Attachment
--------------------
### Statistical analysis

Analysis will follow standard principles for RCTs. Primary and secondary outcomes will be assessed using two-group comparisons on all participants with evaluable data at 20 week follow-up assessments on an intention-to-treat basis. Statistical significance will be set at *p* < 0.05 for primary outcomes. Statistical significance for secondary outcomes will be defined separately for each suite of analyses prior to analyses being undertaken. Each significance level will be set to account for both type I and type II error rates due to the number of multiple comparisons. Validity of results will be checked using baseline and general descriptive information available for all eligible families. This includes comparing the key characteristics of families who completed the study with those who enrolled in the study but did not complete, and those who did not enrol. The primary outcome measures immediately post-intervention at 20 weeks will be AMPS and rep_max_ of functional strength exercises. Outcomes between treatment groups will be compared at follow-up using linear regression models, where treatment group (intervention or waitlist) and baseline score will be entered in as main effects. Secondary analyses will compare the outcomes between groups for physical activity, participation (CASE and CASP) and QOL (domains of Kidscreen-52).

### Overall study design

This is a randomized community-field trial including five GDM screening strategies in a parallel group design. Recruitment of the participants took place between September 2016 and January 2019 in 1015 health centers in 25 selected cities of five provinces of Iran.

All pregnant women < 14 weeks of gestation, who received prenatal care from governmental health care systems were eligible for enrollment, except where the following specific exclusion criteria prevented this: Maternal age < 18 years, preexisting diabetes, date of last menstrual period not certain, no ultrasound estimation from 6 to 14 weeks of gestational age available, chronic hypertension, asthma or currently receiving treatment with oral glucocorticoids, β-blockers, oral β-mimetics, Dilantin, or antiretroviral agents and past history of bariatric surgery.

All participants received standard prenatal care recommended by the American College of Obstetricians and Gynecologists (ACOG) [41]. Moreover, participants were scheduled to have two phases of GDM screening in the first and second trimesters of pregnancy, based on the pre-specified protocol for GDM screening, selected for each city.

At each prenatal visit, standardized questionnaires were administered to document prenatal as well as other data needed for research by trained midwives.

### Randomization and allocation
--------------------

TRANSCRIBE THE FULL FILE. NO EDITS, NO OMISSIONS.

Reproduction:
### Statistical analysis

Analysis will follow standard principles for RCTs. Primary and secondary outcomes will be assessed using two-group comparisons on all participants with evaluable data at 20 week follow-up assessments on an intention-to-treat basis. Statistical significance will be set at *p* < 0.05 for primary outcomes. Statistical significance for secondary outcomes will be defined separately for each suite of analyses prior to analyses being undertaken. Each significance level will be set to account for both type I and type II error rates due to the number of multiple comparisons. Validity of results will be checked using baseline and general descriptive information available for all eligible families. This includes comparing the key characteristics of families who completed the study with those who enrolled in the study but did not complete, and those who did not enrol. The primary outcome measures immediately post-intervention at 20 weeks will be AMPS and rep_max_ of functional strength exercises. Outcomes between treatment groups will be compared at follow-up using linear regression models, where treatment group (intervention or waitlist) and baseline score will be entered in as main effects. Secondary analyses will compare the outcomes between groups for physical activity, participation (CASE and CASP) and QOL (domains of Kidscreen-52).

### Overall study design

This is a randomized community-field trial including five GDM screening strategies in a parallel group design. Recruitment of the participants took place between September 2016 and January 2019 in 1015 health centers in 25 selected cities of five provinces of Iran.

All pregnant women < 14 weeks of gestation, who received prenatal care from governmental health care systems were eligible for enrollment, except where the following specific exclusion criteria prevented this: Maternal age < 18 years, preexisting diabetes, date of last menstrual period not certain, no ultrasound estimation from 6 to 14 weeks of gestational age available, chronic hypertension, asthma or currently receiving treatment with oral glucocorticoids, β-blockers, oral β-mimetics, Dilantin, or antiretroviral agents and past history of bariatric surgery.

All participants received standard prenatal care recommended by the American College of Obstetricians and Gynecologists (ACOG) [41]. Moreover, participants were scheduled to have two phases of GDM screening in the first and second trimesters of pregnancy, based on the pre-specified protocol for GDM screening, selected for each city.

At each prenatal visit, standardized questionnaires were administered to document prenatal as well as other data needed for research by trained midwives.

### Randomization and allocation